One hundred firms make up AdvisorOne’s 2012 Top Wealth Managers, as measured by assets under management per client, with data as of 12/31/11.
Here we present a profile of the crème de la crème of the Top Wealth Managers—those 10 firms that topped the list in in our 2012 survey.
View the list of all 280 firms in our 2012 Top Wealth Managers survey.
Lisette Cooper, founder and CEO of Athena Capital Advisors, says that in its early years, the firm was an institutional consultant on investment strategy and risk management. In the late ’90s, it moved toward serving families with institutional-size assets, and “in 2002 we really became what today is thought of as external CIO and multifamily office. So we moved from that consulting model to an investment management model.”
One atypical factor about Athena is Cooper herself. With a Harvard Ph.D. and a background in mathematics, she “really came in with much more of a focus on some of the quantitative aspects, like risk management,” she says, adding, “I think that distinguishes Athena—we have a focus not only on returns but also on risk, and that’s really distinguished us from our peers: our strong risk-adjusted returns.”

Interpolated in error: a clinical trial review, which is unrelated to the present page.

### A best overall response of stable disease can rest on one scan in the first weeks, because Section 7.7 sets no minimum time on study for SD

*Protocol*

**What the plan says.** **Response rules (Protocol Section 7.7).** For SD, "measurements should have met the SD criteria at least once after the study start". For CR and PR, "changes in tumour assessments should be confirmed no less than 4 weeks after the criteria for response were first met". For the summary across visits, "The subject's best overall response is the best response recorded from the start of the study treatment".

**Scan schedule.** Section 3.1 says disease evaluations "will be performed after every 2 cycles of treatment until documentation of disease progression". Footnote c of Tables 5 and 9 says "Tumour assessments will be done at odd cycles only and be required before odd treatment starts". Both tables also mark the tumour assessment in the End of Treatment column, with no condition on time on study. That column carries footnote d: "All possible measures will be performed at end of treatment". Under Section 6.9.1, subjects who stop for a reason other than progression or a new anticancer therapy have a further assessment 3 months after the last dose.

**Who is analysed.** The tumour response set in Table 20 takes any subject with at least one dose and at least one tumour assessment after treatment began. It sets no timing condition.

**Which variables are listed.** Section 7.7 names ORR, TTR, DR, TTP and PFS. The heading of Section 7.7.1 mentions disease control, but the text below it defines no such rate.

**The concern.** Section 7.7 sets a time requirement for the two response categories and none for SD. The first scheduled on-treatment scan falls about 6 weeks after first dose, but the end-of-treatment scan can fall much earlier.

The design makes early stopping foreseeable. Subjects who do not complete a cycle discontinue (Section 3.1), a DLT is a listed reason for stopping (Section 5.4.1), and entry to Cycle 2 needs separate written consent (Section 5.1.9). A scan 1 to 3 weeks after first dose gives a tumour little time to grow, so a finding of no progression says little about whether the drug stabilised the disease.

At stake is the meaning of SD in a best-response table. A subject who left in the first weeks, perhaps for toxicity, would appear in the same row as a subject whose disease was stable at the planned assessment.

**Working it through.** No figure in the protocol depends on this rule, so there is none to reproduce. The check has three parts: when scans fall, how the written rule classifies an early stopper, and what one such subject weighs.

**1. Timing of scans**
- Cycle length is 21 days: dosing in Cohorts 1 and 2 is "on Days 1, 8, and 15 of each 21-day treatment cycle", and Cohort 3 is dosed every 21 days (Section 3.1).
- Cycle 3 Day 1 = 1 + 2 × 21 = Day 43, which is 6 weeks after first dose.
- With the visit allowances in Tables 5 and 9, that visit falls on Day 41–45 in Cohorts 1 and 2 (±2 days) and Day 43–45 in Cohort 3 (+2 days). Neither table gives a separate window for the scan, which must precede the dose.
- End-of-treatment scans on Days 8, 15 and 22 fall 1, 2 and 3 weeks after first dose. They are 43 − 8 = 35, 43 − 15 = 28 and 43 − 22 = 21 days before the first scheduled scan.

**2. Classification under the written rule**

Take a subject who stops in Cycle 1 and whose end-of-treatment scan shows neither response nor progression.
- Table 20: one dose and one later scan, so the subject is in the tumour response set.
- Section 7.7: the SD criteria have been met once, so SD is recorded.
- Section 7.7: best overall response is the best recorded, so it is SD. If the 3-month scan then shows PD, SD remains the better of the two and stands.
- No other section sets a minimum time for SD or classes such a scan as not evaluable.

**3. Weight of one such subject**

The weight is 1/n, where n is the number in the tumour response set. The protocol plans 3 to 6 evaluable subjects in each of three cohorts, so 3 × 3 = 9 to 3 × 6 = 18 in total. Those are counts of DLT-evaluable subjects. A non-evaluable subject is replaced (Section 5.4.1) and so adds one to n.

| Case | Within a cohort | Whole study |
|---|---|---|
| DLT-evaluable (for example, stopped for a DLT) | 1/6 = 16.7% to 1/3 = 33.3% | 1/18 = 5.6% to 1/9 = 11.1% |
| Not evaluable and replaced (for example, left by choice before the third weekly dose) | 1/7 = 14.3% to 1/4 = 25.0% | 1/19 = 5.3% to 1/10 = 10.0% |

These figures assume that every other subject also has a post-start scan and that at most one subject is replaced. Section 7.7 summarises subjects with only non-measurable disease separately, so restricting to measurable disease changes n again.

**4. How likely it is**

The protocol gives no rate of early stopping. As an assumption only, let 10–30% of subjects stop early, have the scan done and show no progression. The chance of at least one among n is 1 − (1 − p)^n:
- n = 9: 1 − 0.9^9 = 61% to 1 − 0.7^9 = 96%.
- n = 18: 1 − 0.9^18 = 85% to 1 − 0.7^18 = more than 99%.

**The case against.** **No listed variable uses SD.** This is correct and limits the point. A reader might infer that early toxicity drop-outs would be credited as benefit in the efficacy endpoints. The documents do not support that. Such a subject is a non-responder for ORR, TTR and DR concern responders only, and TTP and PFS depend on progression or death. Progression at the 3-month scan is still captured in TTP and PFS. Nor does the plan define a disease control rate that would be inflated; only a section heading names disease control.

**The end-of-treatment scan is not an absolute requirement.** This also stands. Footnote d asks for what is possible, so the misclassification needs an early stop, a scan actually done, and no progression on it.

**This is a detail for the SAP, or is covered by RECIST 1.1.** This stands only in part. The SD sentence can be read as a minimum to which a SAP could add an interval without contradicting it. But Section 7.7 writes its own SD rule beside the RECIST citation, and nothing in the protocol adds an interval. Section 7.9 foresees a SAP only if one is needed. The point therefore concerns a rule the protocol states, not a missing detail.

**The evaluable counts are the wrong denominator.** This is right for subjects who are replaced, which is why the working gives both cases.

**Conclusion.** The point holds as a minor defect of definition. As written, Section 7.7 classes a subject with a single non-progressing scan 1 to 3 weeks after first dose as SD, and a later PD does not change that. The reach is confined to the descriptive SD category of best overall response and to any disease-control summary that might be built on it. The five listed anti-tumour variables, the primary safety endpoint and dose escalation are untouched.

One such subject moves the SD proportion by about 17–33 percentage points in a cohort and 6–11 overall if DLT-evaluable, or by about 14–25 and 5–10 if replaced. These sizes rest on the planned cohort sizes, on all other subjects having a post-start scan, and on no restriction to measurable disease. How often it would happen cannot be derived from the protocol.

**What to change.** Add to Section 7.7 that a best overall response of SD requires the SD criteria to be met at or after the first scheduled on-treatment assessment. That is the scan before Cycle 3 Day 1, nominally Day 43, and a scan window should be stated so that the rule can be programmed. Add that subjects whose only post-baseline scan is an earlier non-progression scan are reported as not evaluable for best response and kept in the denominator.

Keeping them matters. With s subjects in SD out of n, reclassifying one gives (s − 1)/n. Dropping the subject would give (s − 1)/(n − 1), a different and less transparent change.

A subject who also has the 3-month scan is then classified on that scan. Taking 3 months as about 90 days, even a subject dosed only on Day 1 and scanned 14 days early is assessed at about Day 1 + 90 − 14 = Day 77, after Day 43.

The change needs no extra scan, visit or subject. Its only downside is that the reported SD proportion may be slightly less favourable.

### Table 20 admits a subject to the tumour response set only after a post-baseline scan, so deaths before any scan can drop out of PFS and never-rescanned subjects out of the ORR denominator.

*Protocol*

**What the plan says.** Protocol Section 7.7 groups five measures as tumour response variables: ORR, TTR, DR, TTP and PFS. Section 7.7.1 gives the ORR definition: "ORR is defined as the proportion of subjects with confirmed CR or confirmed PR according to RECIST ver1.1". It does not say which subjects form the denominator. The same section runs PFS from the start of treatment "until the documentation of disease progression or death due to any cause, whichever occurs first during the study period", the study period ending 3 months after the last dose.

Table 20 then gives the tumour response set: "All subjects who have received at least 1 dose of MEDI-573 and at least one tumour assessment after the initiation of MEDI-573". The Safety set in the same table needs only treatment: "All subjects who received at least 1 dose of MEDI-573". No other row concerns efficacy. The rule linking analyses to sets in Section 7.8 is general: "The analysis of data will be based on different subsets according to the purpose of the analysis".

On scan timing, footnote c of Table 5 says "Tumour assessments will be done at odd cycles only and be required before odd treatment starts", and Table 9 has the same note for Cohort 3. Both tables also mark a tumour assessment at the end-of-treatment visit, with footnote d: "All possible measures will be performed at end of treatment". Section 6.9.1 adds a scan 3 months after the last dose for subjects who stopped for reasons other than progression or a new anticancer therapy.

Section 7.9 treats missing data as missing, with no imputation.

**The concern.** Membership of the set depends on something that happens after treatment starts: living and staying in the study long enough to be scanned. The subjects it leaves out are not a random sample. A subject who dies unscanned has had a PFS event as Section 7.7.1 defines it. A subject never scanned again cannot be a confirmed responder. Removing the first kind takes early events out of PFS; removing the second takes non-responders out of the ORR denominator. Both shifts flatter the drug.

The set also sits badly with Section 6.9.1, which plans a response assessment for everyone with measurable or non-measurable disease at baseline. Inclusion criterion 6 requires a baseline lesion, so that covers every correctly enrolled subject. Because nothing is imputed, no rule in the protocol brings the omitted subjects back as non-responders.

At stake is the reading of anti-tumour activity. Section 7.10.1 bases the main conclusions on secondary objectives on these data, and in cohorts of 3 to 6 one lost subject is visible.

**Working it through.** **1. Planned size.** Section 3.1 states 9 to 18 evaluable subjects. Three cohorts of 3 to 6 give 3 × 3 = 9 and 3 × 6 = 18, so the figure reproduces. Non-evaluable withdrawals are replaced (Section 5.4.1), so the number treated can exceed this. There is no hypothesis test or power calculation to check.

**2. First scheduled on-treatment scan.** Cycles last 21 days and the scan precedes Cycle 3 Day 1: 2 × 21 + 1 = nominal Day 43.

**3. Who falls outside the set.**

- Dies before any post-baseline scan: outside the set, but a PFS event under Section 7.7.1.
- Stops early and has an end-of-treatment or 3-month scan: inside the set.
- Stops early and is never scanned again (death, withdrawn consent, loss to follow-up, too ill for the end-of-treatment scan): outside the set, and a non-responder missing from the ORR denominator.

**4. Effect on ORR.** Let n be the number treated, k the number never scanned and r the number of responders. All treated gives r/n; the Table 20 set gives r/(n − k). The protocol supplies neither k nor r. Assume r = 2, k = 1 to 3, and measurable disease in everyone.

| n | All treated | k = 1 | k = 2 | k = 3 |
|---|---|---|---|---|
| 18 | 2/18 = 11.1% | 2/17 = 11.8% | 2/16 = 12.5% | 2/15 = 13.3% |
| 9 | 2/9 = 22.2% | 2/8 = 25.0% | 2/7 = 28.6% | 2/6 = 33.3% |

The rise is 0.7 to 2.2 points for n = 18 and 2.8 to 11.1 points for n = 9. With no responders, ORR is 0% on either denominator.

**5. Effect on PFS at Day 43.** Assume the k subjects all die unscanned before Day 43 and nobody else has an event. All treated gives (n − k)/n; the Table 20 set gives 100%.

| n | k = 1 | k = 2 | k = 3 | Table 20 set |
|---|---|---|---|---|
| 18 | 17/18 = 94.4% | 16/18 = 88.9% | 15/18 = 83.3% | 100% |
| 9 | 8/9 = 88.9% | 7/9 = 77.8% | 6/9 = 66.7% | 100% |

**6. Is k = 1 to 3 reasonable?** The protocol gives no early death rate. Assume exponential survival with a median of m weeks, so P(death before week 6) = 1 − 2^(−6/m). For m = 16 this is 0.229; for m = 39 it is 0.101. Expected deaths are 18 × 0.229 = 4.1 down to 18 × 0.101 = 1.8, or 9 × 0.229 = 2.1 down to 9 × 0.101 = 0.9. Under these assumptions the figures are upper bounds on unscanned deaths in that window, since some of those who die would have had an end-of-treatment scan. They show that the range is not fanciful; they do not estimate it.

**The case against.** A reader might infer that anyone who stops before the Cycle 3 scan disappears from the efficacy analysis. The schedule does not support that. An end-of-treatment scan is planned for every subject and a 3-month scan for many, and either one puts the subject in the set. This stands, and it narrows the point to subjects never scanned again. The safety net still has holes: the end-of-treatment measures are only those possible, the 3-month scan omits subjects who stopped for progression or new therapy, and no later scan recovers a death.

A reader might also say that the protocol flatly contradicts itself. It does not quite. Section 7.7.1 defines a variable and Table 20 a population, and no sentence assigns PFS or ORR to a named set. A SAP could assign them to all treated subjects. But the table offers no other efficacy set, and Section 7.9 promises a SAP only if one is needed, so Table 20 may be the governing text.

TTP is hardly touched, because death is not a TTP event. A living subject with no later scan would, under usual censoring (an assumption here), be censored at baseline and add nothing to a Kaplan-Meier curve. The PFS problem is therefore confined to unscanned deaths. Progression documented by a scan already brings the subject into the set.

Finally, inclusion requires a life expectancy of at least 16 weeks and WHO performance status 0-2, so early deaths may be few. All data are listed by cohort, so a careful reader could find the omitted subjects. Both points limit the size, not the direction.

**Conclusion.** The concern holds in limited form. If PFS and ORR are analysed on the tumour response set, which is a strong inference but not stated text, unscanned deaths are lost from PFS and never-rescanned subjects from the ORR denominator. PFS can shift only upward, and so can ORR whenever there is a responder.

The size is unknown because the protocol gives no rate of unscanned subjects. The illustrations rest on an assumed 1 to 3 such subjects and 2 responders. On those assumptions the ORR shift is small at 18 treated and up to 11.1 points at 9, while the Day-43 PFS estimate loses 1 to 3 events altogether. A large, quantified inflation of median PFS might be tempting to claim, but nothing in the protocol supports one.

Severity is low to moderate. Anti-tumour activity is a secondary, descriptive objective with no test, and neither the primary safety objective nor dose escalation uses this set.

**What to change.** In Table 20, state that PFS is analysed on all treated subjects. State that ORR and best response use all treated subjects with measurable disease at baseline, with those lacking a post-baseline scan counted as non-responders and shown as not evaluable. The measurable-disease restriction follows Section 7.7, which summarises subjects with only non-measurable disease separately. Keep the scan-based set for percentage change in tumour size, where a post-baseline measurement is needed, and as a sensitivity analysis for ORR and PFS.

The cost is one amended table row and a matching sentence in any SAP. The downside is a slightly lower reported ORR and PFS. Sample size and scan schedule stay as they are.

Cooper adds that she “took all this work from physics and brought it to finance.” Interestingly, she points out that the Black-Scholes Equation, used to calculate pricing for stock options, is “the same math in my dissertation that we call the heat flow equation.”
The other principals—there are four altogether—brought their own strengths to the firm in law, estate planning and portfolio management.
Risk Focus Brought Better Returns During Crisis
The focus on risk management, says Cooper, meant the firm did better during the 2008 crisis than many others, bringing in returns much better than market benchmarks, because client assets were already positioned for safety. She explains, “We started taking steps to batten down the hatches in 2007 and early 2008, so we were really prepared when the bottom fell out.”
Having prepared a chart of the firm’s picture of asset allocation over time, Cooper says that, while “it normally changes pretty gradually over time, with our changing perspective on the markets, and we have stepped back into equity markets,” it currently reflects a more conservative position within asset classes in the wake of the crisis.
The basic framework is still the same, she adds, and “on the strategic side, client-specific factors and market factors stayed the same,” but hedge funds now occupy a lower allocation—thanks in part to their less liquid nature, “and also in recognition of this really low interest rate environment we’re in.”
Large Enough, but Small Enough, Too